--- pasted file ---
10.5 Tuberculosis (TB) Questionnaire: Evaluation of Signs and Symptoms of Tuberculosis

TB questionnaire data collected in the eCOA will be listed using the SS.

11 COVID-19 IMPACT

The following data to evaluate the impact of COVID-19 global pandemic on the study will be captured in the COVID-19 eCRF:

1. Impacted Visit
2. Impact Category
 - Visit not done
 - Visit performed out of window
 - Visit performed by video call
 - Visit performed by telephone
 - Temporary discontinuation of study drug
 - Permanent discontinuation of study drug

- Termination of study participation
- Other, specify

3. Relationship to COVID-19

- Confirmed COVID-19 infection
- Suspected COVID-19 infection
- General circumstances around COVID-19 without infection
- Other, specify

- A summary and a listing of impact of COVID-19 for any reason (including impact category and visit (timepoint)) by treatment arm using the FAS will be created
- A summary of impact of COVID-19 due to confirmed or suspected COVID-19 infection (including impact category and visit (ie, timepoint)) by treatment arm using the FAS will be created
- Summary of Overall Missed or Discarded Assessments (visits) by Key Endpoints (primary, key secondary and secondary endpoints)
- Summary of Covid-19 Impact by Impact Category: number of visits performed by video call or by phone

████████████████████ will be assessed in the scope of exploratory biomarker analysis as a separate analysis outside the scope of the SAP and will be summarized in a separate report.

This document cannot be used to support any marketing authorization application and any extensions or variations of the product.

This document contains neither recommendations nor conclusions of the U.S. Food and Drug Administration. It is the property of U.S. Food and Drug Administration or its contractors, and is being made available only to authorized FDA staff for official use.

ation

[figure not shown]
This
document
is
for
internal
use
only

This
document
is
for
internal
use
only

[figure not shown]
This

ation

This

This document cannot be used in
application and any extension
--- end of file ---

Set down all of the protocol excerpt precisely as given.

10.5 Tuberculosis (TB) Questionnaire: Evaluation of Signs and Symptoms of Tuberculosis

TB questionnaire data collected in the eCOA will be listed using the SS.

11 COVID-19 IMPACT

The following data to evaluate the impact of COVID-19 global pandemic on the study will be captured in the COVID-19 eCRF:

1. Impacted Visit
2. Impact Category
 - Visit not done
 - Visit performed out of window
 - Visit performed by video call
 - Visit performed by telephone
 - Temporary discontinuation of study drug
 - Permanent discontinuation of study drug

- Termination of study participation
- Other, specify

3. Relationship to COVID-19

- Confirmed COVID-19 infection
- Suspected COVID-19 infection
- General circumstances around COVID-19 without infection
- Other, specify

- A summary and a listing of impact of COVID-19 for any reason (including impact category and visit (timepoint)) by treatment arm using the FAS will be created
- A summary of impact of COVID-19 due to confirmed or suspected COVID-19 infection (including impact category and visit (ie, timepoint)) by treatment arm using the FAS will be created
- Summary of Overall Missed or Discarded Assessments (visits) by Key Endpoints (primary, key secondary and secondary endpoints)
- Summary of Covid-19 Impact by Impact Category: number of visits performed by video call or by phone

████████████████████ will be assessed in the scope of exploratory biomarker analysis as a separate analysis outside the scope of the SAP and will be summarized in a separate report.

This document cannot be used to support any marketing authorization application and any extensions or variations of the product.

This document contains neither recommendations nor conclusions of the U.S. Food and Drug Administration. It is the property of U.S. Food and Drug Administration or its contractors, and is being made available only to authorized FDA staff for official use.

ation

[figure not shown]
This
document
is
for
internal
use
only

This
document
is
for
internal
use
only

[figure not shown]
This

ation

This

This document cannot be used in
application and any extension